Cataracts are common in older dogs. Unfortunately, cataract surgery in canines has a higher risk of breed-related complications than in their human owners. Every patient-four legged or two legged-should wear quality sun eyewear not only to protect the patient’s eyes from damaging ultraviolet light but also to reduce glare disability in patients with media opacities, such as cataracts.
By Katherine M. Mastrota, MS, OD, FAAO Associate Optometric EditorBrooklyn, NY, is a great place to live…great restaurants, great shopping, great arena, and great yoga.
Yoga Sole, where I practice, has a wonderful sense of community. Yoga bonds the students, and students’ stories bond the studio.
Dog sunglasses made a definite difference in Shatzi’s sight.Shatzi is the poodle of Yoga Sole’s proprietor. Everyone loves Shatzi, so it was disheartening to hear that the 12-year-old dog was having trouble walking outside. Once out-of-doors, Shatzi would become anxious, shake his head, and refuse to walk. The veterinarian felt it was Shatzi’s back that was troubling him. I was certain Shatzi was suffering from disorienting glare disability, stray light caused by his known cataracts.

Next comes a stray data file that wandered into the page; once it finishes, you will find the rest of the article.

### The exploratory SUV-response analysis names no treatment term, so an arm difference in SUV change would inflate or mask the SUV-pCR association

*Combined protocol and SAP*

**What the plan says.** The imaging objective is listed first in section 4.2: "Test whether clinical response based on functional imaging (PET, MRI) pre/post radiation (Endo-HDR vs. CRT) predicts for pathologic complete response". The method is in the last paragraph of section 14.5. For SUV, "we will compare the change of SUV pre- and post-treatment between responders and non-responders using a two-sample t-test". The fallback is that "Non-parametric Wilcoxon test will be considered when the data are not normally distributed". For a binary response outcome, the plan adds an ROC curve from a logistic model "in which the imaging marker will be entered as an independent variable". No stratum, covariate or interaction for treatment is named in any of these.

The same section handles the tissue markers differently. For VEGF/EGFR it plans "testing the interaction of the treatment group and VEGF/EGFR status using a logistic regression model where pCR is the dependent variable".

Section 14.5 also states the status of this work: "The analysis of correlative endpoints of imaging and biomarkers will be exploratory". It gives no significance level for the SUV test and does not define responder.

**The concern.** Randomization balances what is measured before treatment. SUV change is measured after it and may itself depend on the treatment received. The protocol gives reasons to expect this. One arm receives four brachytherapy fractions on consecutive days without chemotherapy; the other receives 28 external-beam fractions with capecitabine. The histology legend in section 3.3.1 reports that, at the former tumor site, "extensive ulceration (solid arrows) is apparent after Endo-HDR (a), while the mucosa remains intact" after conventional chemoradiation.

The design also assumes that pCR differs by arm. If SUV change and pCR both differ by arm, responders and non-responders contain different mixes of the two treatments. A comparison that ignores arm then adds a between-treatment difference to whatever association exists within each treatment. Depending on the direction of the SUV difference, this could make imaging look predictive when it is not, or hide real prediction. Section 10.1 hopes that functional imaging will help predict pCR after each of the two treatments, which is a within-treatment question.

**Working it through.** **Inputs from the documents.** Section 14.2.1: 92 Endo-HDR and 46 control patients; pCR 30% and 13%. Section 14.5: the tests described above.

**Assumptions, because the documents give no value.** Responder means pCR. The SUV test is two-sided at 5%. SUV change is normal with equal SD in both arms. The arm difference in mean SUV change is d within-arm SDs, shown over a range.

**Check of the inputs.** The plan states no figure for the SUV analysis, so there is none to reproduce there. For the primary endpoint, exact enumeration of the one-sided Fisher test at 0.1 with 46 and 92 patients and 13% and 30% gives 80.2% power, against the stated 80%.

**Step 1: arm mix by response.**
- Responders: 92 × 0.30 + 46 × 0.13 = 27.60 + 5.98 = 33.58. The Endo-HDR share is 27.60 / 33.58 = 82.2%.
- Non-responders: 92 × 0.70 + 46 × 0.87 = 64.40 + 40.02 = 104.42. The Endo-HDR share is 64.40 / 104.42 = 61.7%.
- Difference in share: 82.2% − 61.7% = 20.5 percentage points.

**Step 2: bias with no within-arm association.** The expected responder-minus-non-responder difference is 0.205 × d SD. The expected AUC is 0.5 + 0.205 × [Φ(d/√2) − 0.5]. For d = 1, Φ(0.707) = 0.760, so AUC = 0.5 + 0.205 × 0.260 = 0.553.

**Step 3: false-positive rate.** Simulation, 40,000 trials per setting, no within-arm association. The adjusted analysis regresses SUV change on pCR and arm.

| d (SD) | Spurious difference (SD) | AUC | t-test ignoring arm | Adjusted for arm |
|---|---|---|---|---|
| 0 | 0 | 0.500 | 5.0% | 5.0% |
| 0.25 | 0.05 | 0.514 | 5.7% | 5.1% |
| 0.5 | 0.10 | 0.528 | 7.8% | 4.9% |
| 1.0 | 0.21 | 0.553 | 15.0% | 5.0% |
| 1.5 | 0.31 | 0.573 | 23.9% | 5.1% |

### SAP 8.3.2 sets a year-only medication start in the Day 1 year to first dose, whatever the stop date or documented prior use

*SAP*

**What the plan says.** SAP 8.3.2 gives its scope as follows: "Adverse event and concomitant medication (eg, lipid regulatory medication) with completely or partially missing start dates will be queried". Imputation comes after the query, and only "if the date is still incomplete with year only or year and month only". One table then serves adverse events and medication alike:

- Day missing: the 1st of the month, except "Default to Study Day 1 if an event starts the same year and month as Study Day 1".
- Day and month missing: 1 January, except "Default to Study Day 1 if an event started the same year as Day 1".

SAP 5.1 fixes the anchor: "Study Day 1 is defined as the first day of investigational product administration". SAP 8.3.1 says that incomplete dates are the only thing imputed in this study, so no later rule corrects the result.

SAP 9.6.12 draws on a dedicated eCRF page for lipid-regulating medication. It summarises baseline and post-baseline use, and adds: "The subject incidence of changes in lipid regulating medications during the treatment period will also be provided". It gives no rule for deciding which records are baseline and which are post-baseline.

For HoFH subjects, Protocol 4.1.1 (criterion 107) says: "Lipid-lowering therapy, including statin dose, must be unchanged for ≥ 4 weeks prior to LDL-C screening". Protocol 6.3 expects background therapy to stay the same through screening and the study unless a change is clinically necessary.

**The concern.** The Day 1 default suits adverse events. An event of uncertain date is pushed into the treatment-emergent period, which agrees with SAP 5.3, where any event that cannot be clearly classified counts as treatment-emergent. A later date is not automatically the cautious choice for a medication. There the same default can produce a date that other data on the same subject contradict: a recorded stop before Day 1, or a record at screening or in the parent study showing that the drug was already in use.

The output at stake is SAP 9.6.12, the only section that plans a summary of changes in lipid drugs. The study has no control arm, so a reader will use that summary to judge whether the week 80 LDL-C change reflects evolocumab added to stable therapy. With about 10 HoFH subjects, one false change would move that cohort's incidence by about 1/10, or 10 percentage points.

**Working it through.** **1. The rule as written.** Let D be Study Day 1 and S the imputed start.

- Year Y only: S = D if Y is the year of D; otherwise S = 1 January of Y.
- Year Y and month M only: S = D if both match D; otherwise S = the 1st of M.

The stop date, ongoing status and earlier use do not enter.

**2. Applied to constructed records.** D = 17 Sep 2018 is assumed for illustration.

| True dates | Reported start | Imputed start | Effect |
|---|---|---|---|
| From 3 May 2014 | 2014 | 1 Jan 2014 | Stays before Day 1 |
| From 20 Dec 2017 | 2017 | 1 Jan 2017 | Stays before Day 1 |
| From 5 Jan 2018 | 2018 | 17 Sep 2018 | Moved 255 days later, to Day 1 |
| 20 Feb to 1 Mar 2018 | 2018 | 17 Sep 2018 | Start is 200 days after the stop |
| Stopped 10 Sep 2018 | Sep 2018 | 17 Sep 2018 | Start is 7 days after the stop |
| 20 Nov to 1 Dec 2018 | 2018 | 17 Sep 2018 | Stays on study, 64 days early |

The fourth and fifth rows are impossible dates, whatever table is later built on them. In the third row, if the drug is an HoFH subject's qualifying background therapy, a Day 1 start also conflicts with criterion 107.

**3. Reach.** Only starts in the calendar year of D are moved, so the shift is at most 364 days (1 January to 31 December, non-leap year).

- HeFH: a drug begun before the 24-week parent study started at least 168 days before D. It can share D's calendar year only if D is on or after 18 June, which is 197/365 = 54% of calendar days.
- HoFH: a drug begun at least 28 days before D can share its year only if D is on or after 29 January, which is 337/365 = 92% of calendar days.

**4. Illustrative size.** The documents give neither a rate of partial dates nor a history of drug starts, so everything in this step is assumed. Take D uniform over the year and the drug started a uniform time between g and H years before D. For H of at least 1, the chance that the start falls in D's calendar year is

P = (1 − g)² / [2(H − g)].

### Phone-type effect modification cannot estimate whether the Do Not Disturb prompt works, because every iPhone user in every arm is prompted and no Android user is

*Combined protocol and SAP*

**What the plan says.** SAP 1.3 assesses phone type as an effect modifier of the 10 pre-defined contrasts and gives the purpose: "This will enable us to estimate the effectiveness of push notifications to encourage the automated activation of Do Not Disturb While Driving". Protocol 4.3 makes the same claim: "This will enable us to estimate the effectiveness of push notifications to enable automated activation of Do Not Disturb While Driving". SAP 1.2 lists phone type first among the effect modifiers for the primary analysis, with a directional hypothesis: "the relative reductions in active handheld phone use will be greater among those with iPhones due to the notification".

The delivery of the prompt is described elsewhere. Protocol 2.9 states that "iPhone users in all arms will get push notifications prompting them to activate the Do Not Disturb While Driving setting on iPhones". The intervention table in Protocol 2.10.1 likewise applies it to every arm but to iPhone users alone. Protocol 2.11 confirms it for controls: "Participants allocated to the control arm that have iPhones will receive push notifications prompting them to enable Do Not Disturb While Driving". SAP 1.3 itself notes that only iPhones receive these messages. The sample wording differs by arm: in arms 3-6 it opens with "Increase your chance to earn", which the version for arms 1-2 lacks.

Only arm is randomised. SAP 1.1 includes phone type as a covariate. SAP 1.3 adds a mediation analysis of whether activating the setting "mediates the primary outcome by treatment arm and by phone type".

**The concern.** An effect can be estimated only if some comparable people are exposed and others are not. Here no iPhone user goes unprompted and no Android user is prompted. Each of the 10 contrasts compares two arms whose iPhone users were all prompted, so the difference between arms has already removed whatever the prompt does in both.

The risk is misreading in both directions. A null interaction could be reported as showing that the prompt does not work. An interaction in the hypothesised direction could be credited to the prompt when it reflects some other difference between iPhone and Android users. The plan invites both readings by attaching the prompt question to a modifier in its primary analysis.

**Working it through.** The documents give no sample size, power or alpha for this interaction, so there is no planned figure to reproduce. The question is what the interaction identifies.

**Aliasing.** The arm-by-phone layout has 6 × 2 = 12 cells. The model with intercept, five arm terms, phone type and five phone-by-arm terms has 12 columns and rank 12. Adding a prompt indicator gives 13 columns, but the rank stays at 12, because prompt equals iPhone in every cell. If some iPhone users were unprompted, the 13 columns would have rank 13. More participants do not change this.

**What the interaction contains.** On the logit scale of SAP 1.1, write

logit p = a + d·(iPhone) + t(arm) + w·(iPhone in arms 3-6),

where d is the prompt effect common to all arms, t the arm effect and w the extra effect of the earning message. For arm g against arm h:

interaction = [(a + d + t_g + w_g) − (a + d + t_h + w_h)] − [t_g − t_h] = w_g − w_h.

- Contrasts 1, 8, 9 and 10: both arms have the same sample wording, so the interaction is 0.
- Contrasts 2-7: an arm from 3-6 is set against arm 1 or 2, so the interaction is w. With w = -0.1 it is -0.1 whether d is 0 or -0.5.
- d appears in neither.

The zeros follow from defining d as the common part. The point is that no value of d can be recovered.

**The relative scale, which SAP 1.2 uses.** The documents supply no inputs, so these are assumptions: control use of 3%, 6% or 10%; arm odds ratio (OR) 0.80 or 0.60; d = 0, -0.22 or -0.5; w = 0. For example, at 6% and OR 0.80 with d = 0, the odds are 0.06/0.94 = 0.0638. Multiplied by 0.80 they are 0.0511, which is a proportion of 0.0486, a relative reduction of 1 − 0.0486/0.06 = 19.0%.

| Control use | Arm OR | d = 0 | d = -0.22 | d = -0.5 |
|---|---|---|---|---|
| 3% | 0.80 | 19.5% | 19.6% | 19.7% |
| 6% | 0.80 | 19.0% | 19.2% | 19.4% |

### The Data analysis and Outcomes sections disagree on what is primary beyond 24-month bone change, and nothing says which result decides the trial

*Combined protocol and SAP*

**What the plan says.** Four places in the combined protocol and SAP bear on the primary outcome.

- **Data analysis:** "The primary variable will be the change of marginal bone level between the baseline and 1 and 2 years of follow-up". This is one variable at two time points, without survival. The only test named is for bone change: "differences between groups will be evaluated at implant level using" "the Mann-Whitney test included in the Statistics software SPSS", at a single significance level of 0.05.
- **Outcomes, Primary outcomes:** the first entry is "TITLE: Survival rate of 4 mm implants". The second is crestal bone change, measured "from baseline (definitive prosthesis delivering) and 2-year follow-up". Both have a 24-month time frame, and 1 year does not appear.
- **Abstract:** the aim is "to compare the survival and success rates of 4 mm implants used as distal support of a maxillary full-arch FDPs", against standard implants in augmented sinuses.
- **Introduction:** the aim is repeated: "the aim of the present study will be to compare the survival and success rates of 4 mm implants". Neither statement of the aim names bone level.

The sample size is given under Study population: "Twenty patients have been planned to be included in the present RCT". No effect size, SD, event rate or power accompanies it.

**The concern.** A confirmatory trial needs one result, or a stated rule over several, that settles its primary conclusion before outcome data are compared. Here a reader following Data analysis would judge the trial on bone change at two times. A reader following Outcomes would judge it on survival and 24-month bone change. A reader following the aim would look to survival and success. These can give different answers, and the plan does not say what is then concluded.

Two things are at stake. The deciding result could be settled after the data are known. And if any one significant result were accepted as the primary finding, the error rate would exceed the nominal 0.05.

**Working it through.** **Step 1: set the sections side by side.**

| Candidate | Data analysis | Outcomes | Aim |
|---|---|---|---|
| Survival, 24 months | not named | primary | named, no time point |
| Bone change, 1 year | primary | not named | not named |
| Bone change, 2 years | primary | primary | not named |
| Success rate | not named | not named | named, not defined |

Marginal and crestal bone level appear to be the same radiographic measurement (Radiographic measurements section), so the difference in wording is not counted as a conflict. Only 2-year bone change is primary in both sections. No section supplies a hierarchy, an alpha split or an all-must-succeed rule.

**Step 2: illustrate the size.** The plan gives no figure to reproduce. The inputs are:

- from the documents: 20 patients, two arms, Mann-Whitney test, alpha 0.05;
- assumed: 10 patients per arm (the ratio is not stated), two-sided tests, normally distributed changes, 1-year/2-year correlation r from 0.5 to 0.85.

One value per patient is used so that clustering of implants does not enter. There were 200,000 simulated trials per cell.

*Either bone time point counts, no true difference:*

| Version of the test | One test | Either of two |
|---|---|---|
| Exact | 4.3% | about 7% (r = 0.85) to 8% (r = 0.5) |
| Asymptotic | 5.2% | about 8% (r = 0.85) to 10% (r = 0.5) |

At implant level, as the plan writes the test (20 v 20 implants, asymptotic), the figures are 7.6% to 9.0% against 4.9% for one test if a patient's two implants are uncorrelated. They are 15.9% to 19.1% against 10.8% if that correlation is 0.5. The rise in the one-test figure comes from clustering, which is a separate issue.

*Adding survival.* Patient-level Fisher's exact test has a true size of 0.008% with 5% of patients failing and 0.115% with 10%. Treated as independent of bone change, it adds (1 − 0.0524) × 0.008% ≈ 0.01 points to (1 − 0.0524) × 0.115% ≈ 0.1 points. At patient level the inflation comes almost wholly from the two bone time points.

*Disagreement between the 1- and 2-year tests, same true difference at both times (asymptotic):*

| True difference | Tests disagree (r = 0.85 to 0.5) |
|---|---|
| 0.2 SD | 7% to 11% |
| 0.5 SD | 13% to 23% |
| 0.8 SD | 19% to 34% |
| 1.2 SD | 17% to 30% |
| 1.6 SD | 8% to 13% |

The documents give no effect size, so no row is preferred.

Cataracts are common in older dogs, especially in dogs with diabetes. As in humans, dogs can undergo lens phacoemulsification and insertion of an IOL to restore vision. Unfortunately, cataract surgery in canines has a higher risk of breed-related complications than in their human owners. Intra-operative hyphema, ongoing ocular inflammation, infection, glaucoma, corneal ulceration, keratoconjunctivitis sicca, retinal detachment, and the risks of general anesthesia in older pets reduces the success of cataract surgery, to as low 79%.
As the yoga studio’s “in-house” optometrist, my professional opinion was of interest. What would I recommend?
I firmly believe every patient-four legged or two legged-should wear the best quality sun eyewear not only to protect the patient’s eyes from damaging ultraviolet light but also to reduce glare disability in patients with media opacities, such as cataracts. So, I prescribed sunwear for Shatzi.
It turns out there are quite a few manufacturers of dog sunglasses. From the tiniest teacup breed to the biggest bull mastiff, a pair of appropriate sunshades can be had. Most customer reviews report that dogs easily accept wearing glasses and that dogs who appear sensitive to light seem less so with sunglass protection.
What happened to our Shatzi? Sunglasses have significantly dampened the erratic behavior originally described by his owners. He behaves like his old self, strutting his doggie stuff down the city streets. And I was dubbed best eye doc ever at the yoga studio.
Brooklynites love their dogs. Many shops have a dog water dish outside and dog biscuits inside. Should we make available canine sun wear in our offices? Maybe. Who else is better suited?ODT